"The fact is that consumers are online, so brands need to be online," said Reda Raad, chief operating officer of TBWA\Raad, the Middle East arm of the global advertising agency TWBA. "The use of digital channels has continued to increase dramatically after the Arab Spring and advertising on social media has become a highly targeted, cost-efficient way of communicating with consumers."
Major brands, including Pepsi Arabia, are taking note. Saudi Arabia has the highest number of Twitter users in the Arab world, holding 38 percent of the region's two million users, according to a report by the Dubai School of Government's Arab Social Media Report released in June. In the past year alone, the number of Twitter users in the Arab world tripled, according to Shailesh Rao, Twitter's vice president for international operations.
Thanks to the platform's popularity in Saudi Arabia, Egypt, Kuwait and the United Arab Emirates, Arabic is now the fastest-growing language on the Twitter platform.
"We prioritized a list of regions where we wanted to have a business presence, and the Mideast rises toward the top because the region's user base is one of the fastest-growing in the world," Mr. Rao said during an interview. "This represents a huge opportunity for brands looking for a large audience that is rapidly growing."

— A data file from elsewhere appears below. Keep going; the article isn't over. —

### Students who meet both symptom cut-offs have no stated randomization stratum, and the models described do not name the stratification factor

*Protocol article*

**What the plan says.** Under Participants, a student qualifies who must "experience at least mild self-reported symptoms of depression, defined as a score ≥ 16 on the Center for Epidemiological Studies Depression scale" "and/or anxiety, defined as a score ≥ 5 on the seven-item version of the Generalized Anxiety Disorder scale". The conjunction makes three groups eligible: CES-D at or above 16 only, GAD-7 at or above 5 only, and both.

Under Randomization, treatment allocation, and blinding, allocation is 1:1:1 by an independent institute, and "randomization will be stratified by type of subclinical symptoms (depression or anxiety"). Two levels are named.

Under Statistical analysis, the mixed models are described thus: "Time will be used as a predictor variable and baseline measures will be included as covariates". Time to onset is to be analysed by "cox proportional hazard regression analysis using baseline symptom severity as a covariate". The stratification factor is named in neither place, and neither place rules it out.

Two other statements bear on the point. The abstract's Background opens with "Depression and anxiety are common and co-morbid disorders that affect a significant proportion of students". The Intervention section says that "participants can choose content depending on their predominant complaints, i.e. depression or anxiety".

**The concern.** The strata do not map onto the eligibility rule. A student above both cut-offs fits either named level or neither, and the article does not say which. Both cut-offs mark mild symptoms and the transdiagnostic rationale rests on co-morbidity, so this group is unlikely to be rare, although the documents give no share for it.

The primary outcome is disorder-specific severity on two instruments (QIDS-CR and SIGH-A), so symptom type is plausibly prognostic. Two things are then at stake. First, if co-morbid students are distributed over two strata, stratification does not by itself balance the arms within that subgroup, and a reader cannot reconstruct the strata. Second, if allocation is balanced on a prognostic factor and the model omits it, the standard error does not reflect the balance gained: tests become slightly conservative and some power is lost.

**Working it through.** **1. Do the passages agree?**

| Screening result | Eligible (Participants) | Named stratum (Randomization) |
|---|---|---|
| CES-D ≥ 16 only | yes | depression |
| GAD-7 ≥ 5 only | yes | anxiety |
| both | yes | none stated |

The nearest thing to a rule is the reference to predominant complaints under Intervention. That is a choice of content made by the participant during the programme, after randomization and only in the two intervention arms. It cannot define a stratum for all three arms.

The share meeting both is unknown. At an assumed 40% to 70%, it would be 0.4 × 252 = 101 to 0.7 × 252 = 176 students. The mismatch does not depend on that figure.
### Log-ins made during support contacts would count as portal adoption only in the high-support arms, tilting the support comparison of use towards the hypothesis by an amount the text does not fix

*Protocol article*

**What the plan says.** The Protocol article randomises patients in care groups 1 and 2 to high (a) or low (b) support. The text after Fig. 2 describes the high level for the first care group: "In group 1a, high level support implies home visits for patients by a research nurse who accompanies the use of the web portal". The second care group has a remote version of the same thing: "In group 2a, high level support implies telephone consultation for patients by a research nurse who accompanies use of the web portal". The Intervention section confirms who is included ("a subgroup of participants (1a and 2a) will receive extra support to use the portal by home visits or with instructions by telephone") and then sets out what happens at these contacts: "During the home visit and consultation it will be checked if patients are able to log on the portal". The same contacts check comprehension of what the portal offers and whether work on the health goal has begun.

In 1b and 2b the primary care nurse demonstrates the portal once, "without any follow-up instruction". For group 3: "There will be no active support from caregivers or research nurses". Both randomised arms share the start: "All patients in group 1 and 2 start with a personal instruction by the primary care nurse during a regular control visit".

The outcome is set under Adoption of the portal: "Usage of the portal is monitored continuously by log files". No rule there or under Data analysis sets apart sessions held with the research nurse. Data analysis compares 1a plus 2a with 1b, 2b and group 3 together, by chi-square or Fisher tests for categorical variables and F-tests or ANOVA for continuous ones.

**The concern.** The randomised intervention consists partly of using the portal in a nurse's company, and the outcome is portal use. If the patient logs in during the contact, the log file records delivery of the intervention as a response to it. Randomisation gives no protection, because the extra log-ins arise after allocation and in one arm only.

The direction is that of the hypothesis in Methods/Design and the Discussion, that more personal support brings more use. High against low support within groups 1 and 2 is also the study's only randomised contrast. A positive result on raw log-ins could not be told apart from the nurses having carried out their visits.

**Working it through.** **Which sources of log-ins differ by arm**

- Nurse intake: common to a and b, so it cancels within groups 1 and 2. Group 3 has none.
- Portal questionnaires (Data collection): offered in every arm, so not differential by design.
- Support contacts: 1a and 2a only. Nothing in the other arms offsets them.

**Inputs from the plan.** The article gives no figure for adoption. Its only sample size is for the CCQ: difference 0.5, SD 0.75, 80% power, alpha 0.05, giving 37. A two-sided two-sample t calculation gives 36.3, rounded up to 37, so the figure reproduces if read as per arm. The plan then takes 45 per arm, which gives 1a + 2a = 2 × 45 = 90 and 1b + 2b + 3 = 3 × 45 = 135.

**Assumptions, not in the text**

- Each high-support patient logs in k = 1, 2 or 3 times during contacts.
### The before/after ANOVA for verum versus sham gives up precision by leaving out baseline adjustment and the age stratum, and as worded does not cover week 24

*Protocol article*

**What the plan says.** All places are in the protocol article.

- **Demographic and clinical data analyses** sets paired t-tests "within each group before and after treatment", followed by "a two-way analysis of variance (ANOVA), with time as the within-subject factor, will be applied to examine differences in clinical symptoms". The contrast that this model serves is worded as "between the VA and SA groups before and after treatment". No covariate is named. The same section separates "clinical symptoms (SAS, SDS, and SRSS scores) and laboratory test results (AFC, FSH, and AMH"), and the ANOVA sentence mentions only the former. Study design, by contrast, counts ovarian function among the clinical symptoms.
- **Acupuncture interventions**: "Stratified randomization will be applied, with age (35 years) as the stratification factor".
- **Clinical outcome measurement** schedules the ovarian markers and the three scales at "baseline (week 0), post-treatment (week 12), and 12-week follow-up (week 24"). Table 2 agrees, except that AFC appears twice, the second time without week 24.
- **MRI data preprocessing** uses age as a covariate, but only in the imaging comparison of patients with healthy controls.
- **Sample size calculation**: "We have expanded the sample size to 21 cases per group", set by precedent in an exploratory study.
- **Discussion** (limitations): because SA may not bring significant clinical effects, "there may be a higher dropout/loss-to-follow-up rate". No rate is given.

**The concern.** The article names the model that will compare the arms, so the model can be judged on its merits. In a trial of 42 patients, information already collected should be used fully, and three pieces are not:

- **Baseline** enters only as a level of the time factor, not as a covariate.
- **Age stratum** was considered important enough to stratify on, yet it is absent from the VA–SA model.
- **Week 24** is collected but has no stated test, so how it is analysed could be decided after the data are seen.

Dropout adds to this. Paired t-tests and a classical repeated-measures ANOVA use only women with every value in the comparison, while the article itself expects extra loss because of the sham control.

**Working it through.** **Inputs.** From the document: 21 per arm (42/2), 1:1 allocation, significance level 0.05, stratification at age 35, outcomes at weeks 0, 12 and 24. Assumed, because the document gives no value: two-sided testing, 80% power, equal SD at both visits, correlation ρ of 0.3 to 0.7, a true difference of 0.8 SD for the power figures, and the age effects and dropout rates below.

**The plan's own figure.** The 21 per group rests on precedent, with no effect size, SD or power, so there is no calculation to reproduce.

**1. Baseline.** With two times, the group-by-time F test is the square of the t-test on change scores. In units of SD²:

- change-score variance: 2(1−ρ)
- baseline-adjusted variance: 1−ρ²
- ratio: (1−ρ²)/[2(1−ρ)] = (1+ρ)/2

Twitter has formed a partnership with the Egyptian digital advertising company Connect Ads to market and sell advertising services across the Middle East and North Africa region. Connect Ads will offer brand managers and marketers Twitter's products, which include promoted tweets, promoted accounts and promoted trends.
Through these, a brand can reach broad Twitter audiences or more narrowly defined geographic or demographic segments. They can even target users of specific smartphone brands, like iPhones. Brands that have signed up so far include Mobily, Pepsi Arabia, the resort company Atlantis The Palm, and the events portal Dubai Calendar.
"Companies can learn a few things about their customers by optimizing for country and targeting those with specific interests," said Mohamed El Mehairy, managing director of Connect Ads.